I’m not usually one to be so deeply affected by violent crimes resulting in the deaths of people I don’t even know, but there’s something different about Jill Meagher’s brutal abduction, rape and murder that has touched the hearts of many. Perhaps later this week or next I will attempt to unpack what Jill’s death and the litany of speculation surrounding it means to me, but first, I thought I’d ask a friend who lived in the suburb that Jill also lived and (presumably) died in for her experiences in Brunswick.
Laura Money is no stranger to guest posting on The Early Bird, just as she’s no stranger to the pitfalls of living in Brunswick, a suburb that both I and she, and I’m sure many other women, have experienced street harassment in. Maybe it’s not just Brunswick, as Laura asserts below. Maybe it’s just a Melbourne thing. Or maybe it’s what comes with the territory of being female in public.
Hi, I’m Laura and I’m from Brunswick. Sounds like a confession. In the wake of the rape and murder of Jill Meagher the idea of living in Brunswick has become hollow. I lived in Brunswick from 2009 to January this year after moving to Melbourne from Perth. It’s a similar story to Jill’s: her family are in Perth as well.
When I first moved to Brunswick I was so excited. My street had beautiful old cottages and Victorian-era terraces. Old people peered over their white picket fences to chat to one another. They gave me lemons and sometimes herbs. (Always legitimate!) It was a beautiful place to live. My boyfriend and I secured a one-bedroom unit you couldn’t have swung a cat in but we loved it. One of the reasons was its location: we were only two streets away from Sydney Road, where Jill disappeared. Pubs, bars, late night restaurants and enough kebab shops to ensure that your night out ended well and not regretfully.
Sydney Road was also a place where I felt pretty safe. I must have walked alone to get home so many times I’ve lost count. Until moving to Melbourne, though, I’d never really experienced much street harassment. Sure, I had a guy show up at my work every day to propose until I had to hide in the back room while my colleagues told him I didn’t work there anymore. I also had one guy decide he liked me that much he brought his whole family to my work to meet me, even though all I’d said to him was “hi”. My mistake, obviously, victim-blamers would decry. There was a creepy guy who requested I grow my leg hair for him and a couple of other incidents. But being harassed on the street was new to me, until Brunswick.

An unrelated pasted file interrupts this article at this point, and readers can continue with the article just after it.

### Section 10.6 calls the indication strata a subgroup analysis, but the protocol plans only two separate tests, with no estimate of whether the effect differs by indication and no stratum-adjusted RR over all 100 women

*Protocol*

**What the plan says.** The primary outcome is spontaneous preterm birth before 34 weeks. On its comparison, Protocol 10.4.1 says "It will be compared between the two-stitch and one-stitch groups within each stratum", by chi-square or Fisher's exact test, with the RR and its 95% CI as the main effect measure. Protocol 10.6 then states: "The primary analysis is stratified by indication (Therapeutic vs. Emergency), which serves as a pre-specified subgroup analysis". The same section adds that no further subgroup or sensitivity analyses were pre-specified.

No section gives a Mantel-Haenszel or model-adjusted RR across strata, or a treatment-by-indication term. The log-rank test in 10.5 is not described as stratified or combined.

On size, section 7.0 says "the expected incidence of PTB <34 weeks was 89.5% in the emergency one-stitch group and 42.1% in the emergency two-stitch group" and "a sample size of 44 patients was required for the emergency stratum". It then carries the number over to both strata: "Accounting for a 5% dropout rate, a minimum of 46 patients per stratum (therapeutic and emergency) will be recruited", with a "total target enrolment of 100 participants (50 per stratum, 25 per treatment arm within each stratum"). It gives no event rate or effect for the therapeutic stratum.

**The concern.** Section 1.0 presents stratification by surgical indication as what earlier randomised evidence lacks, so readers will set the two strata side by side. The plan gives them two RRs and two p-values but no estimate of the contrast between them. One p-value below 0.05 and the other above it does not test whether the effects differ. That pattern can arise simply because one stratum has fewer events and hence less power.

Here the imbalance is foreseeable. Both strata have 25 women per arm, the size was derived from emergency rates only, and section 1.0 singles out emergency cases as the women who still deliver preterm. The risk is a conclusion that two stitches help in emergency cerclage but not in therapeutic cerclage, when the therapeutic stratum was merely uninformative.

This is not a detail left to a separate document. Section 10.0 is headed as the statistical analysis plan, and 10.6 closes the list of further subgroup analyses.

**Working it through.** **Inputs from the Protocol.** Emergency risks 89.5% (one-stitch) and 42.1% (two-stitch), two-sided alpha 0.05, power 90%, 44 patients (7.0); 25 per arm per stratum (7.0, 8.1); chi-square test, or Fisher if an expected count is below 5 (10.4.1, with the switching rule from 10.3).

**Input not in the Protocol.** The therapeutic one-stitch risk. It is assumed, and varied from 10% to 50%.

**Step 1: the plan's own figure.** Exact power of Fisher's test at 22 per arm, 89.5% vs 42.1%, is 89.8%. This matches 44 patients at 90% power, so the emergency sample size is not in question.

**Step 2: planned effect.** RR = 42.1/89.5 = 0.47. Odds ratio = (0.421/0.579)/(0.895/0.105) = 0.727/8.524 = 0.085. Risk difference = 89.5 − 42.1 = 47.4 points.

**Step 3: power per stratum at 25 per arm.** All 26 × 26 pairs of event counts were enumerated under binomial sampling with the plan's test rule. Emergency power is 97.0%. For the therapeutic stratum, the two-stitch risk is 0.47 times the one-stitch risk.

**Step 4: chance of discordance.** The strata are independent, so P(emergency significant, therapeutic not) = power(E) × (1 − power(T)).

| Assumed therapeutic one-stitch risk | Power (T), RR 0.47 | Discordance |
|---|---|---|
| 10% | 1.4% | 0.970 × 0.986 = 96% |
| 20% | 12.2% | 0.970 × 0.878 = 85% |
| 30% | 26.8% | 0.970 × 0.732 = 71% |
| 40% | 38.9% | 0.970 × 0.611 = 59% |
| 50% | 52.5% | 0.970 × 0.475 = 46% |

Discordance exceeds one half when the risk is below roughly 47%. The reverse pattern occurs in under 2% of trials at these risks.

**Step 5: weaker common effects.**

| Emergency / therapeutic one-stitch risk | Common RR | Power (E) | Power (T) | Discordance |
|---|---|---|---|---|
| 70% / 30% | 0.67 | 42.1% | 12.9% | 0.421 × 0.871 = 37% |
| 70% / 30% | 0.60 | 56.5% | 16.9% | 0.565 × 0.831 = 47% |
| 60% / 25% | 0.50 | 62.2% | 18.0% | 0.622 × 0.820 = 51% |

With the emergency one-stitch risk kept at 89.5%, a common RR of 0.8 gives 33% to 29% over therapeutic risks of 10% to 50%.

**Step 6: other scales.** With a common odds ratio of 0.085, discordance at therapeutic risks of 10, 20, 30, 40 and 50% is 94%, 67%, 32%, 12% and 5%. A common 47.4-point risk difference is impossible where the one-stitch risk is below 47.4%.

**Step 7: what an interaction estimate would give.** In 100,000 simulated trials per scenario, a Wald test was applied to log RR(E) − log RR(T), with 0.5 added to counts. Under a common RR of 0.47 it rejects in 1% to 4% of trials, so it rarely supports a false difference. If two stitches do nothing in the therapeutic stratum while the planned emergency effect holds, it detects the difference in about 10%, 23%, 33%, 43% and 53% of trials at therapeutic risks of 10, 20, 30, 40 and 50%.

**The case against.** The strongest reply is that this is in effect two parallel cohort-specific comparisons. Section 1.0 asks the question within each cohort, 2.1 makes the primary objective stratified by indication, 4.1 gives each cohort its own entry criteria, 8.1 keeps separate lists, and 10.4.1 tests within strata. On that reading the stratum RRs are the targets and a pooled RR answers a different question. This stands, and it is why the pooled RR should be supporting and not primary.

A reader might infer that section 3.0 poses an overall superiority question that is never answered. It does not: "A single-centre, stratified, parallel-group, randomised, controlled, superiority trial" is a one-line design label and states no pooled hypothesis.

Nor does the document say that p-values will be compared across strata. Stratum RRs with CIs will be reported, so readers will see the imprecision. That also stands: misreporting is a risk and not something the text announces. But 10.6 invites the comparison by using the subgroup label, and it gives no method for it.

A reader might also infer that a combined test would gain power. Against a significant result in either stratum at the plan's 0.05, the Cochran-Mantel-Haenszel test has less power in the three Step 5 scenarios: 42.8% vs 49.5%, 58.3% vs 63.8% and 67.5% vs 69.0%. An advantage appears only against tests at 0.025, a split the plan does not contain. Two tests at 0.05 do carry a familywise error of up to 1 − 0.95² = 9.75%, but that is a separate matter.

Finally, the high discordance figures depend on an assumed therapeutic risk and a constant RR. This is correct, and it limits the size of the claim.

I’m not going to document everything but I will give you my top three not-feeling-so-safe-now moments. Firstly, I was reading on the train. I do this a lot. I was getting so involved in my book that I missed my stop. I do this frequently too! I got off at the next stop and decided to walk; hey I could use the exercise. It was about 6pm and the street was deserted so I decided to be a little cocky and keep reading while walking along the pathway near the train tracks. Hey, it was a really good book! I hadn’t been walking long when I noticed a small group of young men up ahead. As I got closer the cat calling started. I ignored it. They followed me. I ignored them. They postulated how they wanted to “shove that book up me if kept ignoring them”. I put down the book, placed it under my arm and told them to get lost. I then half walked, half ran to a tram stop and caught the tram the rest of the way. Walk home ruined.
Secondly, I was waiting for the tram. My stop was the first one, and the tram came empty from the depot so I always got a seat. As I was waiting, I was reading and standing next to the giant picnic bag I had. An old man came over and asked me for the time, presumably so he could look at the timetable, though I could have told him that it had been vandalised ages ago and you had to text for the next tram time. I told him the time and he asked where I was going. “I’m going to the city. I’m having a picnic with some friends,” I replied. “Oh, are your friends men? Are you married?” “No, just a few girlfriends. I’m not married.”